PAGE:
Articles

Paul Stepak, Eric C. Xiao, "The 88(1)(d) Bump – An Update", 2013 Conference Report (Canadian Tax Foundation), pp.13:1-60

Options granted by virtue of employment not part of series (p. 13:29)

[A] stock option granted to an employee by Bidco or Bidco's Canadian parent after closing to acquire shares would not be covered by new paragraph 88(l)(c.9) as such an option is not issued in consideration for the acquisition of options of Target. Presumably, the granting of an employee stock option in the ordinary course would not cause the application of the bump-denial rule, provided that such option is granted by virtue of employment and therefore is not part of the series that includes the winding up of the subsidiary.

Brian R. Carr, Julie A. Colden, "The Bump Denial Rules Revisited", Canadian Tax Journal (2014) 62:1, 273-99.

No relief under s. 88(1)(c.9) for conventional option exchange (pp. 294-5)

Technically, however, the proposed amendment provides no relief if an option exchange is structured in a manner that is typical in the context of an acquisition of a target corporation. If the options in respect of shares of the target are cancelled by the target and, in exchange, options of the acquiror are issued to the former target optionholders, there is no category of specified property that will include such options. The relevant references to "shares" in the definition of specified property in paragraph 88(1)(c.4) specify shares of the parent that are received as consideration for the acquisition of shares of the target, or shares of the parent that are issued for consideration that consists solely of money.69 Neither of these exceptions will be satisfied if a reference to a share in paragraph 88(1)(c.4) includes an option….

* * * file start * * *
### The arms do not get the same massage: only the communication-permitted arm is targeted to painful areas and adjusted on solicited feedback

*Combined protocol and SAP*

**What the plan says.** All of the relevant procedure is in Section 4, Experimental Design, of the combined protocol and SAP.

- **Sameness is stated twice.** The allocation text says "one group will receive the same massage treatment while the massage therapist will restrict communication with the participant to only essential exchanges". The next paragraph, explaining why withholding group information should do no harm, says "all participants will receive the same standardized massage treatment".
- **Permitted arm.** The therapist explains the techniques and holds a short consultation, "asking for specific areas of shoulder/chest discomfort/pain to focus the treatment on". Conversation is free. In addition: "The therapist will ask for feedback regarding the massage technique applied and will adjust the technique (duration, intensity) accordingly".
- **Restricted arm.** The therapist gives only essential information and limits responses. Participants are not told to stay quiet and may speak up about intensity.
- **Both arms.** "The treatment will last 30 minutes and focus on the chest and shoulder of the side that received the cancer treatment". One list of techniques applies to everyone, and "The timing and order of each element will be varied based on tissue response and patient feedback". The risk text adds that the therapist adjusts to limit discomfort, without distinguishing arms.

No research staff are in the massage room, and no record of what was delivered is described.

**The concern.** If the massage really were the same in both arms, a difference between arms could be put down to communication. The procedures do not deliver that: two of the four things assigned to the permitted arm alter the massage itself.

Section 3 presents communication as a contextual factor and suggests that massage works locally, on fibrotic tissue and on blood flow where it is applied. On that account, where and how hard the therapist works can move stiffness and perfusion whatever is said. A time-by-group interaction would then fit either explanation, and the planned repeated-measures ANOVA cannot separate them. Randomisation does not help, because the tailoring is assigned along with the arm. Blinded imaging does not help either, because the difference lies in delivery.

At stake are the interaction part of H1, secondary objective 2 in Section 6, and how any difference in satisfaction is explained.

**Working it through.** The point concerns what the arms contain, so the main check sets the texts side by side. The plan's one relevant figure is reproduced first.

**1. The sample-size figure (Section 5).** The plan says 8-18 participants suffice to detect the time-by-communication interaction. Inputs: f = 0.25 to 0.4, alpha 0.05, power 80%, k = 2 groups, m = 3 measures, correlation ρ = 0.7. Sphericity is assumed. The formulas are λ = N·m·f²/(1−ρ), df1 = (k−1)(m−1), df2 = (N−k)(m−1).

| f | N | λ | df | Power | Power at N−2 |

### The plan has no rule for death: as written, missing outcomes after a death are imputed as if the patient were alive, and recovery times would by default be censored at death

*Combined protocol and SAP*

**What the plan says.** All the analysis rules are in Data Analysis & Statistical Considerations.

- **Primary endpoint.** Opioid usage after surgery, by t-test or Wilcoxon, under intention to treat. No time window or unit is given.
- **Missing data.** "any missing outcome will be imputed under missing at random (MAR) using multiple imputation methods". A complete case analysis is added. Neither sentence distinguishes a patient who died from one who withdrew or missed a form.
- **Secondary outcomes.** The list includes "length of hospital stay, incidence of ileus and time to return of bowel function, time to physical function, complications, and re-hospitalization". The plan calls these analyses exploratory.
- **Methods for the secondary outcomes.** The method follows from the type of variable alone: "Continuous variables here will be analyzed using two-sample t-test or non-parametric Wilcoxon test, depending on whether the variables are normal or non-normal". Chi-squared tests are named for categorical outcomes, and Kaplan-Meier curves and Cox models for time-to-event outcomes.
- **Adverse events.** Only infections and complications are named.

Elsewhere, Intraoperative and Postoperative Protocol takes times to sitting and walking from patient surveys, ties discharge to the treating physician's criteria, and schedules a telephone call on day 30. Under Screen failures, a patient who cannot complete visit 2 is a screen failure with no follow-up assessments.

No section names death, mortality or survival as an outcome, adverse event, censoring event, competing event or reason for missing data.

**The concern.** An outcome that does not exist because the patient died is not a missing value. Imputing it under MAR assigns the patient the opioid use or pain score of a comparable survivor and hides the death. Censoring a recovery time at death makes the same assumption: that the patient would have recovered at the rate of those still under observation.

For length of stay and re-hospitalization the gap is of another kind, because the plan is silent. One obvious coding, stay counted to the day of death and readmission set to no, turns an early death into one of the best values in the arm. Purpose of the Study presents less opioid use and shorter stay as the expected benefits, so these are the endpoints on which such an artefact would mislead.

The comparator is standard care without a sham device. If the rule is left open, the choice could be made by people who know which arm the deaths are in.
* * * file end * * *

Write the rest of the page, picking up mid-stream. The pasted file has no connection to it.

…In order to fit within the legislative proposals, the acquirer would have to acquire the existing options and issue new options in exchange therefor….

Paul Stepak, J. Scott Wilkie, "Relieving and Clarifying Changes to Canadian Bump Rules", Corporate Finance, Volume XVIII, No. 3, 2012, p. 2130 at 2132:

  • References to a share in the definition of specified property includes a right to acquire a share – this rule now confirms, from and after 2001, that the right to acquire a share is assimilated to a share for purposes of the relieving definition of specified property. This means that certain transactions involving options and warrants (e.g., the issuance by Canco of options in consideration for options or shares of Target, or the acquisition by Canco of Target options in exchange for Canco shares or indebtedness) will not create any additional bump risk.